In video


Missing Thai lawyer's widow seeks justice

Brad Adams, the group's Asia director, said the lawyer's disappearance "reflects glaring problems of state-sponsored abuses in Thailand".

"Now is the time to show concrete progress in the investigation and to bring the perpetrators to justice," he said.

In January Abhisit Vejjajiva, the newly-installed Thai prime minister, eager to show his commitment to human rights and the rule of law, ordered the police and justice officials to speed up investigations into the case.

'Enforced disappearances'

Adams urged the Thai prime minister to show "political courage" in handling Somchai's case "to end once and for all the enforced disappearances by the security forces".

"Under Thai law, if you don't have a body or a piece of bone to prove a person is dead, it's difficult to charge anyone with murder"

Angkhana Neelaphaijit, missing lawyer's widow

"Solving this case will give hope to many, including in the south, that powerful people can be held accountable."

Resentment against human rights abuses by Thai authorities is among the factors fuelling an increasingly brutal insurgency in southern Thailand, where separatist militants have carried out a string of deadly attacks on civilians and security forces in recent years.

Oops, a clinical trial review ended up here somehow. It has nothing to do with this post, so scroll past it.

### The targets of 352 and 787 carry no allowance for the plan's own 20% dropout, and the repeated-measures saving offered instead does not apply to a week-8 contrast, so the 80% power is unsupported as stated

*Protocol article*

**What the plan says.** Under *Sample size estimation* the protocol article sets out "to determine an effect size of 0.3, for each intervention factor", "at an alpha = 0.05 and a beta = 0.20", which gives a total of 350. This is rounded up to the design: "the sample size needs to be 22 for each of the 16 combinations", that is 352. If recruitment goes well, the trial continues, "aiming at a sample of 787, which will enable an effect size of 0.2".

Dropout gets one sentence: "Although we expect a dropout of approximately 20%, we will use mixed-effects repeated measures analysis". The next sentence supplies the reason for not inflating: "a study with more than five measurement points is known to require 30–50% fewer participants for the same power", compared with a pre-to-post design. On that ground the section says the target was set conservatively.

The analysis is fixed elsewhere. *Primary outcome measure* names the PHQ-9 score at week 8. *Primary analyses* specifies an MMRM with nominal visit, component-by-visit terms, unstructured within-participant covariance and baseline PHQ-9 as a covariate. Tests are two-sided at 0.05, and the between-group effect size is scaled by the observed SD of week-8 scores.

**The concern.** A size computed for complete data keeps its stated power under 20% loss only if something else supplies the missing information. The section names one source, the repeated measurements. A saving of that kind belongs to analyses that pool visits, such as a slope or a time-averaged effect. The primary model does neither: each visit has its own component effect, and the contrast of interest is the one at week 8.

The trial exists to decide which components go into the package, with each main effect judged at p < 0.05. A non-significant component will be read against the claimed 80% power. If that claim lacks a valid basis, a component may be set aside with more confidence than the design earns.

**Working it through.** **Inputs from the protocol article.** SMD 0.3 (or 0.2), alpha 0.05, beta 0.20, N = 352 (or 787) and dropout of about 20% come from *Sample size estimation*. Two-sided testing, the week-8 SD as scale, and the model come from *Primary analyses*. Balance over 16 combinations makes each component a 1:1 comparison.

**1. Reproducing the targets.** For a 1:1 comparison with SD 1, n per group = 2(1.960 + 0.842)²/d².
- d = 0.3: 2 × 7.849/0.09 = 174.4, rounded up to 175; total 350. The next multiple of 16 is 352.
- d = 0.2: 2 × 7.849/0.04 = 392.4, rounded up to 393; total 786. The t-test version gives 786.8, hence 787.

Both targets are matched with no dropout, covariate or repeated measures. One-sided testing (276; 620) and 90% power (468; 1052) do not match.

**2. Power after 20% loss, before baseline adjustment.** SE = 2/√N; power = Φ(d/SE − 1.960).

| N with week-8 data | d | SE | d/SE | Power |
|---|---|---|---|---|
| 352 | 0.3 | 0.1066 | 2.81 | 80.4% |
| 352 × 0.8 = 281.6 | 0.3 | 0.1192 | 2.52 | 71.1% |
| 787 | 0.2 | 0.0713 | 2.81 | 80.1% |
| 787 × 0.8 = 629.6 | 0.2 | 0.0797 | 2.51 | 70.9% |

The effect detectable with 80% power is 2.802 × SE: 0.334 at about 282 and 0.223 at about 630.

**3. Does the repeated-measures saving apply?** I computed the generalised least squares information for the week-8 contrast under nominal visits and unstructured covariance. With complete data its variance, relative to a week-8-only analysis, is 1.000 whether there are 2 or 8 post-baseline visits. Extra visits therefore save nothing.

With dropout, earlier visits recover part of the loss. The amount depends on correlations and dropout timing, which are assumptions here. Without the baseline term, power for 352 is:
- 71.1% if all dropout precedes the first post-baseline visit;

Somchai's widow, Angkhana Neelaphaijit, who is also a human rights activist, said she is still hoping for a clue that might bring her husband's killers to justice.

"Under Thai law, if you don't have a body or a piece of bone to prove a person is dead, it's difficult to charge anyone with murder," she told Al Jazeera.

According to Human Rights Watch four Thai prime ministers in the past five years – Thaksin Shinawatra, General Surayud Chulanont, Samak Sundaravej and Somchai Wongsawat – have acknowledged that police and government officials were involved in Somchai’s abduction and killing.

Despite that no perpetrators were brought to justice, raising questions as to who ordered the abduction and presumed murder, and who was involved in the obstruction of justice.

In 2004 five police officers were arrested in connection with the case and charged with coercion and robbery, but none were charged with the more serious crimes.

One of them was sentenced to three years in jail for assaulting Somchai, but he too, has since gone missing.